Filling the Fiji vacuum Duncan Graham 2009
One of the saddest sights in Suva, the capital of the tiny nation of Fiji, is the Parliament building.
It’s reputed to be a splendid example of Pacific island architecture representing traditional Fiji values.
But this can’t be confirmed. The gates are locked and rusting. Weeds are pushing through the driveway. Three years ago Fiji went through yet another coup and the power of the ballot box yielded to the rule of the gun.
There have been four coups in the past 22 years but this didn’t stop Indonesia opening an Embassy in this troubled former British colony.
It was a smart move. As the Commonwealth and European Union punished Fiji for overthrowing democracy, other countries have filled the gap.
“Indonesia’s interests in the Pacific islands used to be served by our embassy in Wellington, but because Suva is the hub of a growing region it was decided to establish a presence here in 2002,” said the Indonesian Charge d’Affaires, Pinardi Priambodo.
“Fiji doesn’t produce much so most of the trade is in Indonesia’s favor. In the past five years the growth rate has been 2.77 per cent.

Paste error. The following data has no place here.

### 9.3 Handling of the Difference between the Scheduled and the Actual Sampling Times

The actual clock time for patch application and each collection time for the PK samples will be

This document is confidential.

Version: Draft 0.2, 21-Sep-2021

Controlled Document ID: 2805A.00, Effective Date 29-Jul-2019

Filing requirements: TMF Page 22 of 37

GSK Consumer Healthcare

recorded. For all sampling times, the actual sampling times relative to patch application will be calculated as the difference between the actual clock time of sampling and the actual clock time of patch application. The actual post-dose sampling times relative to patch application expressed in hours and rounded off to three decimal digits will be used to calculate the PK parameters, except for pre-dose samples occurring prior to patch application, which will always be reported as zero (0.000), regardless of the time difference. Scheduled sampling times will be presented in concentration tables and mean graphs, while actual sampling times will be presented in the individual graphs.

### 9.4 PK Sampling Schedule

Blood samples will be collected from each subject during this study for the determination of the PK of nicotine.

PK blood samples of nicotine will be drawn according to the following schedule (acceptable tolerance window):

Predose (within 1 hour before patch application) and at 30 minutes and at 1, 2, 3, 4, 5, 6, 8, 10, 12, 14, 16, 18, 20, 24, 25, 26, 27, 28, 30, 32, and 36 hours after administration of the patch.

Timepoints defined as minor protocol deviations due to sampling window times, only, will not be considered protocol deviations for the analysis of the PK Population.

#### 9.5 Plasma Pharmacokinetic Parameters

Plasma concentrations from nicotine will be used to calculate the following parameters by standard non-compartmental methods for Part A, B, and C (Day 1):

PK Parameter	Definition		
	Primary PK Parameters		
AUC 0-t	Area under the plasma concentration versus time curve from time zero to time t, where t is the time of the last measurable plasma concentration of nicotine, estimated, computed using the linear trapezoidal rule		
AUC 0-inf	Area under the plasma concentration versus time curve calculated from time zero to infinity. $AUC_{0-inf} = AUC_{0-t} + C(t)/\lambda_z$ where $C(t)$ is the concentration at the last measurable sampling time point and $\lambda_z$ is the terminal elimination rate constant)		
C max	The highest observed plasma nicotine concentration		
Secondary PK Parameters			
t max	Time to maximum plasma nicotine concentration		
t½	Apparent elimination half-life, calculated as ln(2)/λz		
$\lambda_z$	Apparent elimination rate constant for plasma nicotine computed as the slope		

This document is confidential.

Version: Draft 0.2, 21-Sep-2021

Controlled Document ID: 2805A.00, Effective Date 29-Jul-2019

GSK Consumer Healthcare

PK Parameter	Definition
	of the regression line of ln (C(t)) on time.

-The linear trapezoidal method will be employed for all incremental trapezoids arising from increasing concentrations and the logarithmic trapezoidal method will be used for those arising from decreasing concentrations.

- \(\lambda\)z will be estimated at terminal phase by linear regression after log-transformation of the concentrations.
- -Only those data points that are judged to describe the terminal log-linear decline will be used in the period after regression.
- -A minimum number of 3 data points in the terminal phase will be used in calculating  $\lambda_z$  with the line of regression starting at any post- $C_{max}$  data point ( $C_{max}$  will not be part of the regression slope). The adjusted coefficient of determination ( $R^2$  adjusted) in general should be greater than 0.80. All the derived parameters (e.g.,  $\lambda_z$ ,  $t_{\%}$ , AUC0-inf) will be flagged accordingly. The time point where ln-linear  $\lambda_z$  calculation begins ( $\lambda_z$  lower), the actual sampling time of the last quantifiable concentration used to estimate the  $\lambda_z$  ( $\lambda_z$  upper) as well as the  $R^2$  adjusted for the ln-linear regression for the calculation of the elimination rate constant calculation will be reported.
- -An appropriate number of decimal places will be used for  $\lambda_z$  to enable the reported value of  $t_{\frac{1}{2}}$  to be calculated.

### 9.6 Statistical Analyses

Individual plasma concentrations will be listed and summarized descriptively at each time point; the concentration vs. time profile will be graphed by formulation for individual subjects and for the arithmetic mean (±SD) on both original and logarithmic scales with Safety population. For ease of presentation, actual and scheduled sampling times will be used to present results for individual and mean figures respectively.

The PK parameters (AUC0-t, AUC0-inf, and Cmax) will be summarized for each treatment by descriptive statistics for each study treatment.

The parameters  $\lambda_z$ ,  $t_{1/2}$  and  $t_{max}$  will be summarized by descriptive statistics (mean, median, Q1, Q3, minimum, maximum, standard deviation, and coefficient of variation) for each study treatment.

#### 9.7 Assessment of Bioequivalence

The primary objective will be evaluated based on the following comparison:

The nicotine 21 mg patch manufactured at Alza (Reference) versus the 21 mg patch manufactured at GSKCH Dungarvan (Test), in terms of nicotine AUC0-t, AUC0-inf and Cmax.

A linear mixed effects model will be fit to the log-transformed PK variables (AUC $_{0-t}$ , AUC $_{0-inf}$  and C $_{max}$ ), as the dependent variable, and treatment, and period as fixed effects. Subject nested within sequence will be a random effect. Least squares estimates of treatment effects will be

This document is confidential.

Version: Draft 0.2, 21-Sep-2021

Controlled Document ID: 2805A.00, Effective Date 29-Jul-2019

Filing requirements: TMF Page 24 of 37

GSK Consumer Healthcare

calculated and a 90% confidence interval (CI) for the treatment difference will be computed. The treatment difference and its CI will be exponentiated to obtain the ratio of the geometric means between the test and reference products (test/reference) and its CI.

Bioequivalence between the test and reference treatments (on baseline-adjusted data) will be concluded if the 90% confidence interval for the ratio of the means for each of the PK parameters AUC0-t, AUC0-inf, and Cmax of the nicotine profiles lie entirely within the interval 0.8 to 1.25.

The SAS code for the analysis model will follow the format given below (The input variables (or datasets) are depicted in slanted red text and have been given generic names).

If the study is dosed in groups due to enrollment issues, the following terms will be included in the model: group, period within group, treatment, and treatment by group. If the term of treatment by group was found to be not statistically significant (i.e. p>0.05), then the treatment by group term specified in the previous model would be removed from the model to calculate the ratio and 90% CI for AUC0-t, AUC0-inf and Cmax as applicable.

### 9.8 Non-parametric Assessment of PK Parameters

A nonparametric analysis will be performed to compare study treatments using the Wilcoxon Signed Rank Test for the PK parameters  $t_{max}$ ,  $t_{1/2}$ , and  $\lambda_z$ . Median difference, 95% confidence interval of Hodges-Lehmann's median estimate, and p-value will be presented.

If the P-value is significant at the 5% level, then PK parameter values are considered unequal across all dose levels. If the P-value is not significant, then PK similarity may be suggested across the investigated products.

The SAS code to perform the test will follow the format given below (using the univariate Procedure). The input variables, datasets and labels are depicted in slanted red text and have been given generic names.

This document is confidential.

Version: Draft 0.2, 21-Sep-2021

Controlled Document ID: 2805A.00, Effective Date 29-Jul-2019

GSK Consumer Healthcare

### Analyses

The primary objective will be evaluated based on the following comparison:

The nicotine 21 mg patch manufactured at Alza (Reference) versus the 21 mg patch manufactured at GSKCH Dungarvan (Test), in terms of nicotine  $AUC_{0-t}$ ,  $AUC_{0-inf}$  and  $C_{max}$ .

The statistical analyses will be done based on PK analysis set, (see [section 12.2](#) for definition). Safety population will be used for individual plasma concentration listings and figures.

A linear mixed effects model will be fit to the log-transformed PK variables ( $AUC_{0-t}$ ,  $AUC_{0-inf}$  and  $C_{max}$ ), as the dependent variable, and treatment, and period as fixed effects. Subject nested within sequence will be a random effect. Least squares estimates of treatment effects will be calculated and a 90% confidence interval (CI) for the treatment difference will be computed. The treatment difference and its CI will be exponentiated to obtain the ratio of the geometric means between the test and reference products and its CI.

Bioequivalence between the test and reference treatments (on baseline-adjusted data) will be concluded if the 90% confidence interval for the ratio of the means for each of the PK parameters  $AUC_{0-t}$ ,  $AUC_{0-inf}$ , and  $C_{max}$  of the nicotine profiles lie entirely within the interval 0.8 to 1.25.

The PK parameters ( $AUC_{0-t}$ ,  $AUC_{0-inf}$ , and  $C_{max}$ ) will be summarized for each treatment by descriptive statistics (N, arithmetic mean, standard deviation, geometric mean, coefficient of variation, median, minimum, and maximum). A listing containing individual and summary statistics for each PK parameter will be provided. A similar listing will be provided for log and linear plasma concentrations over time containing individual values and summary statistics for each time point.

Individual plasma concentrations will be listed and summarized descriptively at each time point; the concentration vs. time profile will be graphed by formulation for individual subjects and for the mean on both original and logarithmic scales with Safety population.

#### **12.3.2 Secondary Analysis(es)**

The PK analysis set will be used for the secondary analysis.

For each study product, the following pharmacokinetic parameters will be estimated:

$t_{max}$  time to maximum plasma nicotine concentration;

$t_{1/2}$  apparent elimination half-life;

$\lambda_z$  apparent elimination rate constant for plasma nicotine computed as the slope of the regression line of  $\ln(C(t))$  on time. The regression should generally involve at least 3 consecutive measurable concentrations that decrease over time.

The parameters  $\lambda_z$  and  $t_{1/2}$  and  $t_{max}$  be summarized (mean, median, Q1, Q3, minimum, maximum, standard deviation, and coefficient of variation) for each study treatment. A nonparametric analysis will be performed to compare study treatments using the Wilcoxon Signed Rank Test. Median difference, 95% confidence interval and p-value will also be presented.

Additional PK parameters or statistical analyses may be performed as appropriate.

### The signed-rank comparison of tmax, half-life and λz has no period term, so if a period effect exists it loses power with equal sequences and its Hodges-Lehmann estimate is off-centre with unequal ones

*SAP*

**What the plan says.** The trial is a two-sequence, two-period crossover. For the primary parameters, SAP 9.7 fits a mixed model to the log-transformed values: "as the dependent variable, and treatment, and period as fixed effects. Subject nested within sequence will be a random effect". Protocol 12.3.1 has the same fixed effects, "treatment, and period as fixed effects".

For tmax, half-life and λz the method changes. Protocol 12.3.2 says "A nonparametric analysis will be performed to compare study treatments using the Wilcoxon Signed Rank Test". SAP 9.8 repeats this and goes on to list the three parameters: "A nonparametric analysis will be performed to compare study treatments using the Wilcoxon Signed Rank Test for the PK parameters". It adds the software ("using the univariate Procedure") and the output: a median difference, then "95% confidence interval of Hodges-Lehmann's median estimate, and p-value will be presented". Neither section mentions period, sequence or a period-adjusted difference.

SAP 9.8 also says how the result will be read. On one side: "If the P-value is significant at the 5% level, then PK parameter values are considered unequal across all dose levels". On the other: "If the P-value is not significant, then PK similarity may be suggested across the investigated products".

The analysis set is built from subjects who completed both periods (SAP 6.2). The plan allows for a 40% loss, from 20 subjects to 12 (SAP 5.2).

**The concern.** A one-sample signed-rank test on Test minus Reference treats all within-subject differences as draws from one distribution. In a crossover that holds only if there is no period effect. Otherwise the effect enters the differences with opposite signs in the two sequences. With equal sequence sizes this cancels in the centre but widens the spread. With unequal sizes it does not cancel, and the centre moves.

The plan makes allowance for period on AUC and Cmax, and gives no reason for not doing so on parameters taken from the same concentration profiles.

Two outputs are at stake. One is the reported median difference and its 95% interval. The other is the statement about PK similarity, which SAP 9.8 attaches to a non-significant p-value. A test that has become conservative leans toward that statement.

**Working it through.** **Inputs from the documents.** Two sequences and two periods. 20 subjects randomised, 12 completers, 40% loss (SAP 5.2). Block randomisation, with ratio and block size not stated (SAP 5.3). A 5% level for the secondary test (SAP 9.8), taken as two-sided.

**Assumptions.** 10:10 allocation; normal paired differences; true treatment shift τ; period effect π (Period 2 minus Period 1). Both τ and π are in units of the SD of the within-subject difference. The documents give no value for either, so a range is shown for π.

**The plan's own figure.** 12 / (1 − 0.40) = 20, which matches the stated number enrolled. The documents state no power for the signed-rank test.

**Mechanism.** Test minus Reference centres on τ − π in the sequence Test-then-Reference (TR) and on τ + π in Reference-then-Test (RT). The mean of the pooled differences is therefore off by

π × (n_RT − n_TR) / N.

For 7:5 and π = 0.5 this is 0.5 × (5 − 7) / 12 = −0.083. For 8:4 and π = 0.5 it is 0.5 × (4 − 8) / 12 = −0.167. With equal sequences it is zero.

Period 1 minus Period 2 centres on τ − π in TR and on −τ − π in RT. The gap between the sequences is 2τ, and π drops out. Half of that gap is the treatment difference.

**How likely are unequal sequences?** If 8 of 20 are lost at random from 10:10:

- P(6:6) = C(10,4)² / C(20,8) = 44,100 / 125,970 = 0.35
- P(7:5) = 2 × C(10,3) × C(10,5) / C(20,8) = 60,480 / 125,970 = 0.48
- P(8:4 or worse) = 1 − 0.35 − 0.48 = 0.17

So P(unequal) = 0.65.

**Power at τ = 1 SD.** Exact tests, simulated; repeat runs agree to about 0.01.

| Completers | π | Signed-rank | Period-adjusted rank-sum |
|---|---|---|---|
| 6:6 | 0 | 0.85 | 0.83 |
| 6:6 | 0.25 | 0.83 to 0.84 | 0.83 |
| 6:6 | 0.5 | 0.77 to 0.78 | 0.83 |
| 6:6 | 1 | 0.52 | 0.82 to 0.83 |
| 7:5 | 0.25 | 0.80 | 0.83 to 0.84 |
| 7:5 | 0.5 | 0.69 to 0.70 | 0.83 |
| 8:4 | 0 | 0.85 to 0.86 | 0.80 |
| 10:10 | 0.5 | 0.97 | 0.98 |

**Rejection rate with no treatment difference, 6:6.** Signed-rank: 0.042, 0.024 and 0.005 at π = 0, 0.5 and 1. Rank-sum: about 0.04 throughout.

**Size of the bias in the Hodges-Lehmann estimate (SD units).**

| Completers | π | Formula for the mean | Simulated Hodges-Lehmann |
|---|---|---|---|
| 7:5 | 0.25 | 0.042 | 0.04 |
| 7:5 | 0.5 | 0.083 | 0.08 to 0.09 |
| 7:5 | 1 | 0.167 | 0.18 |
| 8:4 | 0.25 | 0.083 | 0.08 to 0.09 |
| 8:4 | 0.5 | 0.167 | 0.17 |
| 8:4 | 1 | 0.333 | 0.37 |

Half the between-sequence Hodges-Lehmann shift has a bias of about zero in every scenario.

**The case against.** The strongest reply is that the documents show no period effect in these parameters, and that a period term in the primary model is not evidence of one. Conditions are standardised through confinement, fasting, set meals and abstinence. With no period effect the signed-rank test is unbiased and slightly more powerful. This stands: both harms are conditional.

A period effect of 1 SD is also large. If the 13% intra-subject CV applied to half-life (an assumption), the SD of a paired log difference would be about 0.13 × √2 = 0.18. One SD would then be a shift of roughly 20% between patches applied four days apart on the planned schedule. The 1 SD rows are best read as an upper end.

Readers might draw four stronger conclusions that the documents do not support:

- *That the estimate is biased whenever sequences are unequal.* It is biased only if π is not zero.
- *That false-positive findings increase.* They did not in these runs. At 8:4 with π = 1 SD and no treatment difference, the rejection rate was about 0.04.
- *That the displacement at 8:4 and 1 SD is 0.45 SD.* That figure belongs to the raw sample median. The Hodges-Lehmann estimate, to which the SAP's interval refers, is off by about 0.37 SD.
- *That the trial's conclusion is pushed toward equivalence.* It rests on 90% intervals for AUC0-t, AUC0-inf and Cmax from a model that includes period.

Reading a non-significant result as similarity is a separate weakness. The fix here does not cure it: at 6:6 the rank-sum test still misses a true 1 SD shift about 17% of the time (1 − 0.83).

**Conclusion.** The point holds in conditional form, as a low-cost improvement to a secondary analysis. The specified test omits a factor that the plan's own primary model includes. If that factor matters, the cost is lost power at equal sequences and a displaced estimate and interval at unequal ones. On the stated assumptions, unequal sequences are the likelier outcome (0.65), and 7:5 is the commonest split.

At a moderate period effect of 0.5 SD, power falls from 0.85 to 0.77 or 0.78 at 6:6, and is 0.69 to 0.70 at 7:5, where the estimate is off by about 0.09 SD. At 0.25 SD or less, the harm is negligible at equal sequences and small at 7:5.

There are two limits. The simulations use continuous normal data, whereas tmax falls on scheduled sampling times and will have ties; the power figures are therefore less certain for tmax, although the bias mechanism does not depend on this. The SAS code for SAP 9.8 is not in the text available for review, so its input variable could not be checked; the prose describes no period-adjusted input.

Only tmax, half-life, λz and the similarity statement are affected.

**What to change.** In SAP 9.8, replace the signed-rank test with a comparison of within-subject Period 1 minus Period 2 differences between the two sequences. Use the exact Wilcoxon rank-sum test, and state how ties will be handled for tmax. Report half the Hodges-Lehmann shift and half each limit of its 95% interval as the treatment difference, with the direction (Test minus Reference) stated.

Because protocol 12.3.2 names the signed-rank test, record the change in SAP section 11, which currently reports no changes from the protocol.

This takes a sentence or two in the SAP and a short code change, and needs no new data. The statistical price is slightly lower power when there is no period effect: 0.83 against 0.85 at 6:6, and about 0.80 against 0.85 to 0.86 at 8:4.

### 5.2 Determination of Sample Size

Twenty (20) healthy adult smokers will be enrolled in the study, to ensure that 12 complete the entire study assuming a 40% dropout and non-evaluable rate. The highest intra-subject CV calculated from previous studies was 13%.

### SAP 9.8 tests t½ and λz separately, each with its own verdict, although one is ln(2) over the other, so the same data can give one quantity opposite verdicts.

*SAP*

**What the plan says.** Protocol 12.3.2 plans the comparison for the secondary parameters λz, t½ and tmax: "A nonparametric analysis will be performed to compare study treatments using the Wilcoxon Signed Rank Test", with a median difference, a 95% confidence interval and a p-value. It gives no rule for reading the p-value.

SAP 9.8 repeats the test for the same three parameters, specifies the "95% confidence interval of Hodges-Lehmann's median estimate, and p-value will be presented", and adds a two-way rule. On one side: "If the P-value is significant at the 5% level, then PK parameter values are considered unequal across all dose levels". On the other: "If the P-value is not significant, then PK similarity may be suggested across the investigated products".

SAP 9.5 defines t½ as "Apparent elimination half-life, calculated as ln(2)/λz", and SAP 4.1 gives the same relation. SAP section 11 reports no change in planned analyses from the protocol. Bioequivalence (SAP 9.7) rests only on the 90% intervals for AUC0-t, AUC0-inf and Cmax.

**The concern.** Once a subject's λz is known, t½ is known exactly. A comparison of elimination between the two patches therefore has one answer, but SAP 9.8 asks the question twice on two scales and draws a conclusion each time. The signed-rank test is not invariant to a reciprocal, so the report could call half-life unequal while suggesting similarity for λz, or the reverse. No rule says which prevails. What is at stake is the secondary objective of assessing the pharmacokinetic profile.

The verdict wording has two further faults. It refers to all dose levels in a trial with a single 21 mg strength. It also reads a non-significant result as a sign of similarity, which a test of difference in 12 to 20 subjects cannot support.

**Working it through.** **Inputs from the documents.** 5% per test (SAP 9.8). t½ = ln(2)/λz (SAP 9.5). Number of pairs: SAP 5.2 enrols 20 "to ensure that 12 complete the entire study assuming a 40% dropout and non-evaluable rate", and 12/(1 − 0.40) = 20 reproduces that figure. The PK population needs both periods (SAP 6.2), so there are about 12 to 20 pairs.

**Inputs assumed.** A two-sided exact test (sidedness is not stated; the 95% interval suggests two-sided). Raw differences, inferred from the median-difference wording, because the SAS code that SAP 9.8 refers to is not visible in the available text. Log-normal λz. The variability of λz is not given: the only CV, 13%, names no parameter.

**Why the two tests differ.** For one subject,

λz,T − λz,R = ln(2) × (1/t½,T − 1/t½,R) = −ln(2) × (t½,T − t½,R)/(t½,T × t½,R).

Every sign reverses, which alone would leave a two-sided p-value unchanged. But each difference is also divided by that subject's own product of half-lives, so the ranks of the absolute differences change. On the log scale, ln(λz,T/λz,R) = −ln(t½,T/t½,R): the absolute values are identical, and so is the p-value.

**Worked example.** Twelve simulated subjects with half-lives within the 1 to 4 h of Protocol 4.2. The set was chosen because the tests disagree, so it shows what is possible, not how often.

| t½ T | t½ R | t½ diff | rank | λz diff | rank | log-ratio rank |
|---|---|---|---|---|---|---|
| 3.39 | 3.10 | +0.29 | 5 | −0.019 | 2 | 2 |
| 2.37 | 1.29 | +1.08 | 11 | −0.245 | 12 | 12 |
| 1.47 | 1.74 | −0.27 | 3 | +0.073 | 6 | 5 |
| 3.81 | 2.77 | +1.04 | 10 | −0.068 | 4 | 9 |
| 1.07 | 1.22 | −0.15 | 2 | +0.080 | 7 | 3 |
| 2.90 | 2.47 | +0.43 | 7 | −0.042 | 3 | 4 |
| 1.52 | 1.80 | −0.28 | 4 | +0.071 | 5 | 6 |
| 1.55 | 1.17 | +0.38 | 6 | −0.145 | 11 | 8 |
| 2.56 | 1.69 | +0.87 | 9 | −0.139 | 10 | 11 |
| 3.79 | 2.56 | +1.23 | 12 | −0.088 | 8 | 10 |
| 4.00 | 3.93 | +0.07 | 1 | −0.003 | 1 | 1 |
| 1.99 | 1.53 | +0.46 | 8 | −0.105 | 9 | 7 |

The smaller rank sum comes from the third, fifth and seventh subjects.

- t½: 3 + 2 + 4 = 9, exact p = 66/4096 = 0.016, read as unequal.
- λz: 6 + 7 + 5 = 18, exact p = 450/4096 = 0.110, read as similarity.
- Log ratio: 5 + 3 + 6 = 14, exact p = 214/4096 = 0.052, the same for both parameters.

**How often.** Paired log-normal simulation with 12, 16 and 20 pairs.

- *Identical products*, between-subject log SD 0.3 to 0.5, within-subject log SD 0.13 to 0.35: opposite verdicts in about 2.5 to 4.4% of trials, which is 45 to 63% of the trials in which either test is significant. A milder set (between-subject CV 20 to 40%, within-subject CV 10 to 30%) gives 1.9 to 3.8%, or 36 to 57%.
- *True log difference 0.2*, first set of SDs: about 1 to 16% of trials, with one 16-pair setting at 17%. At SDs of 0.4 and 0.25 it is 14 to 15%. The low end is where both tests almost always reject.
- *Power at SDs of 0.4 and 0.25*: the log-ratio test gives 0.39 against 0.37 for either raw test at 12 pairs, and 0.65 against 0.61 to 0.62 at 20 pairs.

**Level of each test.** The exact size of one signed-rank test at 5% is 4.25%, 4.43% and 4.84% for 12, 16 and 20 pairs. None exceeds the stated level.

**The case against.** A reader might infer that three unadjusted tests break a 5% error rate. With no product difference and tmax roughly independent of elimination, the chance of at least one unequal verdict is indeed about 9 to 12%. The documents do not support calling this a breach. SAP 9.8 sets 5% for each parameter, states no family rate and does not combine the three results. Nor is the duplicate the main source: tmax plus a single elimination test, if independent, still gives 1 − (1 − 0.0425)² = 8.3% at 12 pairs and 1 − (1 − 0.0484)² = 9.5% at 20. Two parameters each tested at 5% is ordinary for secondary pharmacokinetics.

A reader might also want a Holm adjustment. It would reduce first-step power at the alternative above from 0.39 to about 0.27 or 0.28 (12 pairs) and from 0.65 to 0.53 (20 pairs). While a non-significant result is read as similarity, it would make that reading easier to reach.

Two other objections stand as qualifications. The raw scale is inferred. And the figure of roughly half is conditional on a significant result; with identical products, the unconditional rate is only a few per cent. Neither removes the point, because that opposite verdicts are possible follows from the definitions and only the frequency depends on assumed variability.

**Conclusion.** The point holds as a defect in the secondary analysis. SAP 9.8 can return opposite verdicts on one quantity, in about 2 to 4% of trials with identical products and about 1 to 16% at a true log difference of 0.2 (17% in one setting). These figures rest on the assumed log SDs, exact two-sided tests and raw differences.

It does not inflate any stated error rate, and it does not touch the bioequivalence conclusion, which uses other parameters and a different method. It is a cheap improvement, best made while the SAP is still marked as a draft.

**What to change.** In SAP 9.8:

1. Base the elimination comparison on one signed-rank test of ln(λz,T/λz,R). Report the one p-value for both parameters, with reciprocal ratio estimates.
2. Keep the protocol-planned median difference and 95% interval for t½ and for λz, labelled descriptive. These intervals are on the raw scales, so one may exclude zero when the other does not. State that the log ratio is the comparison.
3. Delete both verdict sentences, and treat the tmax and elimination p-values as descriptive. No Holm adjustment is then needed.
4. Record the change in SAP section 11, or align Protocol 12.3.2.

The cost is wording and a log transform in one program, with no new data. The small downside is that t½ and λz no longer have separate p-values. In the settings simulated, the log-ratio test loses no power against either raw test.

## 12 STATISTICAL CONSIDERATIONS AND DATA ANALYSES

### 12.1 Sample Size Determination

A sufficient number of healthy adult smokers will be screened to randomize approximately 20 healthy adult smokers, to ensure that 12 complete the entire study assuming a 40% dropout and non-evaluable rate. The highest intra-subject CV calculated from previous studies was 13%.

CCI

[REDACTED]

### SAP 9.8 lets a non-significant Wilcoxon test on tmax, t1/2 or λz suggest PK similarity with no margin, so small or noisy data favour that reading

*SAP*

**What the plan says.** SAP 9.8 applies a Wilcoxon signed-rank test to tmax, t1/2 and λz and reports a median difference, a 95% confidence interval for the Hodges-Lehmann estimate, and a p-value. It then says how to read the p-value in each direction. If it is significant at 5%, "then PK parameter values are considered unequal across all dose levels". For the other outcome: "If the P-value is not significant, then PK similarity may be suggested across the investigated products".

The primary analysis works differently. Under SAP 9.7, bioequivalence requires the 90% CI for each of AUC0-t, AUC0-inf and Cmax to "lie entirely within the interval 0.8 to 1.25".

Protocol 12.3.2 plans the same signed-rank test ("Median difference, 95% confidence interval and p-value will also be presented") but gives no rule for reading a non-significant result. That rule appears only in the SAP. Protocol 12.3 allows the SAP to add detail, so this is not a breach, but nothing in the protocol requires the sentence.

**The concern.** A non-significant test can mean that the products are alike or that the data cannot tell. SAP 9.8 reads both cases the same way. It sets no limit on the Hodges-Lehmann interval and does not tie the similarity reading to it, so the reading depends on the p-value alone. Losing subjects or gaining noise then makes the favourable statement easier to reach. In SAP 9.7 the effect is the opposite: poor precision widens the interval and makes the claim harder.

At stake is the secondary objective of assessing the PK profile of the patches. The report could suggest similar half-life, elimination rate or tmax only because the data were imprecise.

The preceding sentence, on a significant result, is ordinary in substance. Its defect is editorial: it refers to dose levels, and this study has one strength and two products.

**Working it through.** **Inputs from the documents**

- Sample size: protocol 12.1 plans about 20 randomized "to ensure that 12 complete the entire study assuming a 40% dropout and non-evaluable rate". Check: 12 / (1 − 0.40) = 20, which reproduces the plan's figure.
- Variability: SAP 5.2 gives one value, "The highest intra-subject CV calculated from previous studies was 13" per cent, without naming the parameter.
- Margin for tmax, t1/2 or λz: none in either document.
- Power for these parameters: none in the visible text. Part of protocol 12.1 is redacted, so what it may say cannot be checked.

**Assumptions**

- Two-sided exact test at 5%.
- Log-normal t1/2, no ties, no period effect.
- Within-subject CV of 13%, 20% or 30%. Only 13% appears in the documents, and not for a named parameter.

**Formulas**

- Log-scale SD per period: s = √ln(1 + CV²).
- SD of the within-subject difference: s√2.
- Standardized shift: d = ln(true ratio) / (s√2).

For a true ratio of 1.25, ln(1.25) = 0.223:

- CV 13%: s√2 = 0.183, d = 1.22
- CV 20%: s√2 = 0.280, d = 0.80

“The other issue that takes our time is caring for the interests of Indonesian seamen and sorting out disputes with employers. Many problems come about because the Indonesians haven’t read or understood the job contracts they signed back in Jakarta.”
Indonesia isn’t the only nation taking a new interest in a zone once dominated by Australia and New Zealand. The imposition of sanctions and other controls on aid, sporting contacts and government visits by fellow Commonwealth countries has created a vacuum largely exploited by China which is now ramping trade and aid.
Last year Indonesia did business worth US $24.5 million (Rp 250 billion) in the Pacific islands served through Suva. By Indonesian standards it’s little more than a mid-size town with only 200,000 people, but it’s the biggest city in the South Pacific outside NZ, and a multicultural mix of locals, transients, other islanders, Indian traders and Europeans seeking a quiet life.